New York Times Explores New York State Town and Village Courts

The New York Times this morning unveiled the first part of the three part series, entitled Broken Bench, about "the life and history of New York State's Town and Village Courts."

The first installment details the lack of regulations and abuses within these small community courts. Many of the violations they uncovered are pretty egregious.They have an audio slide show showing the interiors and exteriors of town courts across the state.

I'm at work right now, but I will be picking away at this rather extensive article throughout the day, and amending to this post. You can read the first installment here: In Tiny Courts of New York, Abuses of Law and Power.

Posted by Natalie

Update: I feel as though this series demonstrates precisely why we need an Upstate Magazine. While our many of our local papers provide excellent investigative reports on local issues, there is nothing in place to explore Upstate issues in depth (as NYCO recently lamented in her article about Upstate's media problem.) We should have a framework and an outlet in place to do this kind of investigation, rather than having the New York Times do it for us. Not that I'm complaining about the Times, oh no. The article is fascinating.

A question that I have about the situation, which will perhaps be addressed in the future parts of the series, is whether or not having better educated justices would significantly curb abuses. Clearly some of the examples they cite are mistakes as the result of a lack of knowledge, but the article also touches on some knowing judicial and fiscal abuses that may not be cured simply by people with better knowledge. Are most of these mistakes made out of ignorance, willfull ignorance, or just plain malice and greed?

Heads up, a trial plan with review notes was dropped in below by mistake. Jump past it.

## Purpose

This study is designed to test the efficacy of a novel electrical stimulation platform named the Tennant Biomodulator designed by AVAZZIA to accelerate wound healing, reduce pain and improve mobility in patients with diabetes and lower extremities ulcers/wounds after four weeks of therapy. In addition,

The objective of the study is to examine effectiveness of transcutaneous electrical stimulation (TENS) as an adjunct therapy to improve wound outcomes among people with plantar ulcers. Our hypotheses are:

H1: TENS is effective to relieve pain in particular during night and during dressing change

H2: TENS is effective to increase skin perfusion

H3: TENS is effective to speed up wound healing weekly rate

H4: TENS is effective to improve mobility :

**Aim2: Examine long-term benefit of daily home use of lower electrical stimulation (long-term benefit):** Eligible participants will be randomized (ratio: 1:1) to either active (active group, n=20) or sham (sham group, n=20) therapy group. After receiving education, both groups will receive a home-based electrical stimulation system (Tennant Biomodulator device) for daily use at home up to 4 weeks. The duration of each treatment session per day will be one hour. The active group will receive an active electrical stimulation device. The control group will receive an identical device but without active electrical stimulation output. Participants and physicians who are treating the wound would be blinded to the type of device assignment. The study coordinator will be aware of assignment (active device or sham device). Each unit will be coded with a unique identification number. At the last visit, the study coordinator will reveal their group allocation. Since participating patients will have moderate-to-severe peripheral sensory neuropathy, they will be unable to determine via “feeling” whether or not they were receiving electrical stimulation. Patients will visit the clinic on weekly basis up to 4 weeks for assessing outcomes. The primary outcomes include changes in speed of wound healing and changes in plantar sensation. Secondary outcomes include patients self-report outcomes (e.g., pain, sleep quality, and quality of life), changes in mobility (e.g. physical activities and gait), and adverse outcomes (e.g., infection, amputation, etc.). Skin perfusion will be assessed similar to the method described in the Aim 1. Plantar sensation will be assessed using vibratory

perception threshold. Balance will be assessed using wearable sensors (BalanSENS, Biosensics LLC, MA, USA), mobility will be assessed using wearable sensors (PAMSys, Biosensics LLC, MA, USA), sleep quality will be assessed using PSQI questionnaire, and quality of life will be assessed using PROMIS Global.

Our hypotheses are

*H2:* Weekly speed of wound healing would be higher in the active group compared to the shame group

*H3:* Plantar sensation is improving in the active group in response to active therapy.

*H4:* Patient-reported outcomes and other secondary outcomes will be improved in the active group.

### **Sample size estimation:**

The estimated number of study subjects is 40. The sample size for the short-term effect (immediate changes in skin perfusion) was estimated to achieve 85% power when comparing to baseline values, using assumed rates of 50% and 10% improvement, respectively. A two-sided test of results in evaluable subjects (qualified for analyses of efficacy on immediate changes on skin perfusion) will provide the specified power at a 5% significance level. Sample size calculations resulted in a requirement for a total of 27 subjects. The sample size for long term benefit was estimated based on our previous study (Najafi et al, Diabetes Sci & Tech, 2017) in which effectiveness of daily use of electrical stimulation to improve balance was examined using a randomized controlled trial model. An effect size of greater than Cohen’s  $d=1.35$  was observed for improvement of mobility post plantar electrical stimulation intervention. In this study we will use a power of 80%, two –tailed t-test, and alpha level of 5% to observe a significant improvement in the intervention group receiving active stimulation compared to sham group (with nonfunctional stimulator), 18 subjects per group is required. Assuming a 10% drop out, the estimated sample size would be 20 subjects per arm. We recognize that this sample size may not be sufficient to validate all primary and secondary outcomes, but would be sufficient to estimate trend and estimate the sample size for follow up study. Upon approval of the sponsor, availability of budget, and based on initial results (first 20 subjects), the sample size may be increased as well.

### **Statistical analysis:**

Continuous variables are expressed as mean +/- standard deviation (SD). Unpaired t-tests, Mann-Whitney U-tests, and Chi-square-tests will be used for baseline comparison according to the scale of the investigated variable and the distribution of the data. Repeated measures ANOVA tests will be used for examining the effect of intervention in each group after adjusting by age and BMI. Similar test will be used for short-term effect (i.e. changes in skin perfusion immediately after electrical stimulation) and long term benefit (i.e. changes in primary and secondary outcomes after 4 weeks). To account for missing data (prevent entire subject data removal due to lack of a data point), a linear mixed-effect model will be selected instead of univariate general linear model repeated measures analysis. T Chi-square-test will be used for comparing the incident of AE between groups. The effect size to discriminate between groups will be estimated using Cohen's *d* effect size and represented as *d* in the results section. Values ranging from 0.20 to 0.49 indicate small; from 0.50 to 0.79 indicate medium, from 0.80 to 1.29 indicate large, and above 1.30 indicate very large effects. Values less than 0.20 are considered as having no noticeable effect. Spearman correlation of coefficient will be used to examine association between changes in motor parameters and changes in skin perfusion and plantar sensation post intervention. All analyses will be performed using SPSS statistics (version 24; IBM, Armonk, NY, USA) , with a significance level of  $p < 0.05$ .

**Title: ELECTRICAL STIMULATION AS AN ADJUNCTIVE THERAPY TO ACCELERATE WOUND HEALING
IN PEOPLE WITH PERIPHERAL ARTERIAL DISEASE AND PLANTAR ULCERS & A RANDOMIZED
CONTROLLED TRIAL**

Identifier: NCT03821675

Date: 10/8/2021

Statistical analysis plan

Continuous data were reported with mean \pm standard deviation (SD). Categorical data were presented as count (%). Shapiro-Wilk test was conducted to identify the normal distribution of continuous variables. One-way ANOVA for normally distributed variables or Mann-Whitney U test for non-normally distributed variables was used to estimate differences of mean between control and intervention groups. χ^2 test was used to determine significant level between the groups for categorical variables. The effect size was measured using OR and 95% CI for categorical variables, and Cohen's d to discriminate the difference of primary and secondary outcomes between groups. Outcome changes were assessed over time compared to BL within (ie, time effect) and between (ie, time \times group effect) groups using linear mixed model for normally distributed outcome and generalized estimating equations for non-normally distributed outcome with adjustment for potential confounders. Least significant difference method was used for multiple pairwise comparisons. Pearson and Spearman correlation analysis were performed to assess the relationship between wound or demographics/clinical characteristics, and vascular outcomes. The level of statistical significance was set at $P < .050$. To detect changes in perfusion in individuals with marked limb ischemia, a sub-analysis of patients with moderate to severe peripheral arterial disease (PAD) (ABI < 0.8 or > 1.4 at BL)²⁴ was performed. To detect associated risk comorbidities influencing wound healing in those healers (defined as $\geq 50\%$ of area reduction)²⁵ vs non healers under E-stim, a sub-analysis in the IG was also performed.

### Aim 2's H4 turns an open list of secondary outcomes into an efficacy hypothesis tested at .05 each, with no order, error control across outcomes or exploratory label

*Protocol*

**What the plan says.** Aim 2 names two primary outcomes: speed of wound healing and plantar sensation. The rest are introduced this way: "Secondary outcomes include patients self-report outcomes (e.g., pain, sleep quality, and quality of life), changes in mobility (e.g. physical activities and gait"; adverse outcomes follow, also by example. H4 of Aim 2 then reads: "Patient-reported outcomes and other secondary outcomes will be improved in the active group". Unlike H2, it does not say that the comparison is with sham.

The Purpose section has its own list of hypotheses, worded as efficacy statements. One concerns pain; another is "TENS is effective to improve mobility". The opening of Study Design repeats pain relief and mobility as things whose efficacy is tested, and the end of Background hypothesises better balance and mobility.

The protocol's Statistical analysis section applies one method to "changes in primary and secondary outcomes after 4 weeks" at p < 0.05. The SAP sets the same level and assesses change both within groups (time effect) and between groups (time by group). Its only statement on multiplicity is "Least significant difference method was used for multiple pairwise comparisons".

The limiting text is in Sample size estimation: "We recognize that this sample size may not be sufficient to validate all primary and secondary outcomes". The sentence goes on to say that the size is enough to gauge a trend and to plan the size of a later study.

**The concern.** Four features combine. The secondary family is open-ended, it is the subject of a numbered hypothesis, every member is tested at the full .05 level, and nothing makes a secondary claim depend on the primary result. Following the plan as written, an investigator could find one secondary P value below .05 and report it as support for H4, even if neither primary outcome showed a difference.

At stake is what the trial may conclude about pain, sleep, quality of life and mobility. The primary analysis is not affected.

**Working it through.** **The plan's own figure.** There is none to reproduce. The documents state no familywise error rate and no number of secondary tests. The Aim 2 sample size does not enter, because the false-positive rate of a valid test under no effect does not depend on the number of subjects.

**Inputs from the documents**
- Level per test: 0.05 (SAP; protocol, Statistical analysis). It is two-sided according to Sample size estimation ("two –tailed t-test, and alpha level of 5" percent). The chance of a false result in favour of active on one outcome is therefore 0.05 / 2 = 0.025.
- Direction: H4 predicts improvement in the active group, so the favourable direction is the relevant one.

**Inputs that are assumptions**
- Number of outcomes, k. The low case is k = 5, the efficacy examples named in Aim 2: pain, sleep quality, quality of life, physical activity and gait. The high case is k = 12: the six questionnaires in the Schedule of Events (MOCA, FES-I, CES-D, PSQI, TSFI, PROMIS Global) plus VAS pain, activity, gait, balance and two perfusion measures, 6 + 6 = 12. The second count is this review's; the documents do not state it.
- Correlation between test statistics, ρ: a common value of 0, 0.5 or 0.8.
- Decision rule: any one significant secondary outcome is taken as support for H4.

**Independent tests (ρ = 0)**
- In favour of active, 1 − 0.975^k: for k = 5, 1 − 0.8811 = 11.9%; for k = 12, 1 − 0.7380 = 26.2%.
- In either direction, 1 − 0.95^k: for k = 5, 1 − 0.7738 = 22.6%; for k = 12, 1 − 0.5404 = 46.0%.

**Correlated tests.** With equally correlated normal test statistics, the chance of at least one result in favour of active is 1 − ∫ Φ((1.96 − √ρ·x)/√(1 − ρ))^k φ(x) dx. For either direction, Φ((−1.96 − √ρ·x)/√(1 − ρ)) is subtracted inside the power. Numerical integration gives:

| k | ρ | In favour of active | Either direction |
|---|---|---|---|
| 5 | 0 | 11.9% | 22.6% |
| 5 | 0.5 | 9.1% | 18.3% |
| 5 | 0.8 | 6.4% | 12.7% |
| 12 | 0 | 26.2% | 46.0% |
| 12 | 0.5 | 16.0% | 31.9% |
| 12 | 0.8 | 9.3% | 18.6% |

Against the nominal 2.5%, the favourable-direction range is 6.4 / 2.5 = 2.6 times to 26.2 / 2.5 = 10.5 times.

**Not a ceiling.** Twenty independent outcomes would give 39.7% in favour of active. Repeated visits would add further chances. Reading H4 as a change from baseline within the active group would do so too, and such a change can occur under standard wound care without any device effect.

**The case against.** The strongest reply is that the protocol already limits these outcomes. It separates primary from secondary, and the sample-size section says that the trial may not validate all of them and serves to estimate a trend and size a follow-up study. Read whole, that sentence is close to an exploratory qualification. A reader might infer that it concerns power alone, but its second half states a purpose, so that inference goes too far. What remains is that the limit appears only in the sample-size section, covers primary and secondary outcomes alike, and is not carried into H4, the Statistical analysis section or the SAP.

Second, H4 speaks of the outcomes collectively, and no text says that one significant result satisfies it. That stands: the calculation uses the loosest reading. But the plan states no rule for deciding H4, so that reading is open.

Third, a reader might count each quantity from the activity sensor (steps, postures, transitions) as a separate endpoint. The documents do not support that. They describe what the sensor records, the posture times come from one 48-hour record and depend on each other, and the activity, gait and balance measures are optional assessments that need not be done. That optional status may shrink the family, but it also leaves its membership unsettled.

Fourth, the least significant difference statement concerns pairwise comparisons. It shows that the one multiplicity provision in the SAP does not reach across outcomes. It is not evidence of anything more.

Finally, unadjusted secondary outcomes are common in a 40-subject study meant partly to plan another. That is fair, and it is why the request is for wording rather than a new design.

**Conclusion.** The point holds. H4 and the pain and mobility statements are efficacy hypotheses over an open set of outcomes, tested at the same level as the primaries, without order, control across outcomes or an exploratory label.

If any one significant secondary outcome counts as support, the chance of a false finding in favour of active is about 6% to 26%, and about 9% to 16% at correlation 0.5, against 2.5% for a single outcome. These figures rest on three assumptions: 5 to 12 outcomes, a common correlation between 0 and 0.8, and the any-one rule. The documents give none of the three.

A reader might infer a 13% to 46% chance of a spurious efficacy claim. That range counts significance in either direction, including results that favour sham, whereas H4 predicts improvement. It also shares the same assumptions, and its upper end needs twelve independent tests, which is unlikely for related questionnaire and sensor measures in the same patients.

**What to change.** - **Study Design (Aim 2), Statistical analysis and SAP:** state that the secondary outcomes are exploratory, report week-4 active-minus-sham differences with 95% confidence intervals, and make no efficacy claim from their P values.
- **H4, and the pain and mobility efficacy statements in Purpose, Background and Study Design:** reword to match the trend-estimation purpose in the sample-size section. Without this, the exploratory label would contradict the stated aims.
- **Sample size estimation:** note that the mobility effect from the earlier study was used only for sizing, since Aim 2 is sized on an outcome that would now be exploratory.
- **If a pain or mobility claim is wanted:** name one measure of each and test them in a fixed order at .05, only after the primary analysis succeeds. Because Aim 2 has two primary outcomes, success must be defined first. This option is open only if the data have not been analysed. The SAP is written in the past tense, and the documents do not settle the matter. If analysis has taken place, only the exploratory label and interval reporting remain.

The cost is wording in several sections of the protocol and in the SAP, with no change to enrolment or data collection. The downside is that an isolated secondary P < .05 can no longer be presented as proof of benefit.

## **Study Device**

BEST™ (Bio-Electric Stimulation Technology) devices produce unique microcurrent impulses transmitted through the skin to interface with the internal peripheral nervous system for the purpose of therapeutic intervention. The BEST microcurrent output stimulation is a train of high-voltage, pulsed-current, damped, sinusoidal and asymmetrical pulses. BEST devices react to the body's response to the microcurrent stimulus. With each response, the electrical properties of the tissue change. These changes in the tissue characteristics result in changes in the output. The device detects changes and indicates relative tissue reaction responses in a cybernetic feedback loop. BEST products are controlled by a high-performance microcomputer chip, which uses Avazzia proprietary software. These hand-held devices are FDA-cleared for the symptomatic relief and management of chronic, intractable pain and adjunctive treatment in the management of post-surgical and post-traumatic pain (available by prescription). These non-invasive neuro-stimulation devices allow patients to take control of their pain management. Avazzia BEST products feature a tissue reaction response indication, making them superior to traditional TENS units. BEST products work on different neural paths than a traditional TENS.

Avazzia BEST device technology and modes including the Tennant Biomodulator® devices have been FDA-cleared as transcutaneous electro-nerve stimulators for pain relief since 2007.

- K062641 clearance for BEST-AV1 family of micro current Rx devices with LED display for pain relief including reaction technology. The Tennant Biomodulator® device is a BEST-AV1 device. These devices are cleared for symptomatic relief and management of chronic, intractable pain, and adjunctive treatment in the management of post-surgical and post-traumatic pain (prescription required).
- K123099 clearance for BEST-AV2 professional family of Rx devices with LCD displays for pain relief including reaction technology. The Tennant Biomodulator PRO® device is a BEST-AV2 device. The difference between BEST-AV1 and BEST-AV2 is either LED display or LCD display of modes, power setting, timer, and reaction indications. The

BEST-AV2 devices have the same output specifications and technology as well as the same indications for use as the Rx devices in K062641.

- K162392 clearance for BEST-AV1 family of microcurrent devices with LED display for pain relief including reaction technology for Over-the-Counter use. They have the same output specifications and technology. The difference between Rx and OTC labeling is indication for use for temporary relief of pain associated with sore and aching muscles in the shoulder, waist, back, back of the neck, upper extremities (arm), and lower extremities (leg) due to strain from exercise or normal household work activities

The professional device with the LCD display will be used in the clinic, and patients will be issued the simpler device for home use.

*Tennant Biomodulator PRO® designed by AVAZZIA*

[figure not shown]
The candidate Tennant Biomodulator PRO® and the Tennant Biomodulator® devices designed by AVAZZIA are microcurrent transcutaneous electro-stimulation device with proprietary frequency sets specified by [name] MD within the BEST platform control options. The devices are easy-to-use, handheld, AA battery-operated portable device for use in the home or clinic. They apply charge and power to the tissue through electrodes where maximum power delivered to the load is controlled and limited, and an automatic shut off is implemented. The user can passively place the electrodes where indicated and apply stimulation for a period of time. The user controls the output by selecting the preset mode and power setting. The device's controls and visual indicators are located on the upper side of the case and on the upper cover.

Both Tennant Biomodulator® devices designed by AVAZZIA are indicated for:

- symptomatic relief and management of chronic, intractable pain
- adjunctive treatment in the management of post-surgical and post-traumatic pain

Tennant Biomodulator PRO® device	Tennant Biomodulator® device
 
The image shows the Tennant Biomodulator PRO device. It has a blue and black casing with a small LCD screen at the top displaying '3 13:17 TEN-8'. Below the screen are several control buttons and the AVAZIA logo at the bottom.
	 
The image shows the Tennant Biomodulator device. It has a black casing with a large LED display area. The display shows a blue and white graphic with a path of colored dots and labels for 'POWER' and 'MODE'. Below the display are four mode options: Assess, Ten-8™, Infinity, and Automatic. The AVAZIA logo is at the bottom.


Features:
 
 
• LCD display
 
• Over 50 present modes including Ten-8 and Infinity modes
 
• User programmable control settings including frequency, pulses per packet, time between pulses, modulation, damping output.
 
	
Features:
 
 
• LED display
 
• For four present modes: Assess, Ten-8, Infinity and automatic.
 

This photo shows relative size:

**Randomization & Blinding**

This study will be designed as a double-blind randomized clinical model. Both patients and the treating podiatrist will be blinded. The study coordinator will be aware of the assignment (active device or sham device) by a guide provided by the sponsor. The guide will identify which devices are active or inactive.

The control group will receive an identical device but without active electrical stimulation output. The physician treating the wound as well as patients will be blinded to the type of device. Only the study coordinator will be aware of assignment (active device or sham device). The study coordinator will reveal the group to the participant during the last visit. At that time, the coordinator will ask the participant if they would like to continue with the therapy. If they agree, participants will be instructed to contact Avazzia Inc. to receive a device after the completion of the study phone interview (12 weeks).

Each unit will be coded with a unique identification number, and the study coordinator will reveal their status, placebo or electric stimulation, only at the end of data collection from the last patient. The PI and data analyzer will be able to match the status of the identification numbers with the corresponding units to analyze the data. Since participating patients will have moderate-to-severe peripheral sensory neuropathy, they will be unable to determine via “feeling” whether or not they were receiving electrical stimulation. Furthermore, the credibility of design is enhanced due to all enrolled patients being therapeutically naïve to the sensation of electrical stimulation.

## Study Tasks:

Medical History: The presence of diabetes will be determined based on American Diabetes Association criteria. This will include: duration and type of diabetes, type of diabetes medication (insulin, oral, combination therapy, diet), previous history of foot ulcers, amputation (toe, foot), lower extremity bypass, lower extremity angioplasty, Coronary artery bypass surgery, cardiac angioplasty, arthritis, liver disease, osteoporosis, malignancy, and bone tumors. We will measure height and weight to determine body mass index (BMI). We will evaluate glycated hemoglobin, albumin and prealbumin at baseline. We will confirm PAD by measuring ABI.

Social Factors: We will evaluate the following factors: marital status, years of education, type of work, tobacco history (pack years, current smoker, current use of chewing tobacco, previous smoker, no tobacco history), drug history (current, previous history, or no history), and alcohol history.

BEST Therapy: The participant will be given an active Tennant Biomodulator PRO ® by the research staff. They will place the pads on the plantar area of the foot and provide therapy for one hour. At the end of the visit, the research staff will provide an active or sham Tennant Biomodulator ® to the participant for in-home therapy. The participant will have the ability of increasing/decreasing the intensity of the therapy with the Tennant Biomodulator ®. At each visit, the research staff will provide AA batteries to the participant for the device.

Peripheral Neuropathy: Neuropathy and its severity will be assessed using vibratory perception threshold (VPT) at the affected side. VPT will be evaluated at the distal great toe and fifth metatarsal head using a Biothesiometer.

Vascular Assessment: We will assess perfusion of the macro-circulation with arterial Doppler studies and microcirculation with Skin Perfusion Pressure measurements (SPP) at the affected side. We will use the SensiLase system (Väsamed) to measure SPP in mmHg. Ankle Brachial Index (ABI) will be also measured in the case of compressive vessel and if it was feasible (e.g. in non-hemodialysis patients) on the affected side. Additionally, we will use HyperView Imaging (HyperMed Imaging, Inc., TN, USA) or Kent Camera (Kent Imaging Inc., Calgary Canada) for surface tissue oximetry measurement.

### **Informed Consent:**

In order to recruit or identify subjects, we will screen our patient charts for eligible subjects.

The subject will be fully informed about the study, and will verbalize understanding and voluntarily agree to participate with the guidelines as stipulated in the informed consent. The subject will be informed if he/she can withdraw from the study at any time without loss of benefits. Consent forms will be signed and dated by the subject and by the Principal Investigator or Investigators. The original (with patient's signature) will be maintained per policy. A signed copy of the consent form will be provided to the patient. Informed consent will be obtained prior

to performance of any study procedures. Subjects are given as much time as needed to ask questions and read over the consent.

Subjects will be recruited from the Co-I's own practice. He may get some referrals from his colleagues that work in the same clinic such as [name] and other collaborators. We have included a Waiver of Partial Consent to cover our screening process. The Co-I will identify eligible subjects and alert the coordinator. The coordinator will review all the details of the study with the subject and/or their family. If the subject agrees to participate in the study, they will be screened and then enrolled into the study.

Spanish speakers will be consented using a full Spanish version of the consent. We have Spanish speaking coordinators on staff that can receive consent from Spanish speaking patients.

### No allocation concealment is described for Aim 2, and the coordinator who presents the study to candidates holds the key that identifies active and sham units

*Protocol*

Also, would Upstate's small communities benefit from the professionalization of town justices? Assuming for the moment that funding for full time, or even reasonably paid part time, justice positions were avialable to attract those with background in the law, the people filling those positions wouldn't necessarily be members of the community.

Neither of these questions are arguments for keeping the system the way it is. To the contrary, I think the town justice system, like many of the other legal and political frameworks in New York State, could stand to be overhauled. But senstitively overhauled. Throwing money at the problem might change things, but it probably won't help.

On a local note, Dick Griffiths, Red Hook town justice, who was the head of my college's Buildings and Grounds department for over forty years passed away this weekend after a long battle with leukemia. I saw him speak at the debate for last years town elections, and while he was clearly not as smooth an orator as his opponent (a lawyer) he seemed like a very genuine man who had years of experience and the community's best interest at heart. He was re-elected. And he will be missed.

The first article ends with an invective to "the next governor" for reform to the system. Stay tuned for Part II and Part III of the New York Times article, and commentary from your friendly neighborhood York Staters. Further commentary and reaction can be found at NYCO's blog and at Sui Generis.

1 comment:

todd said...

As a lawyer practicing in many local courts, I applaud the article for shining some light. The good outnumber the bad, but attention is necessary to result in more training for judges and more justice for parties appearing in the courts.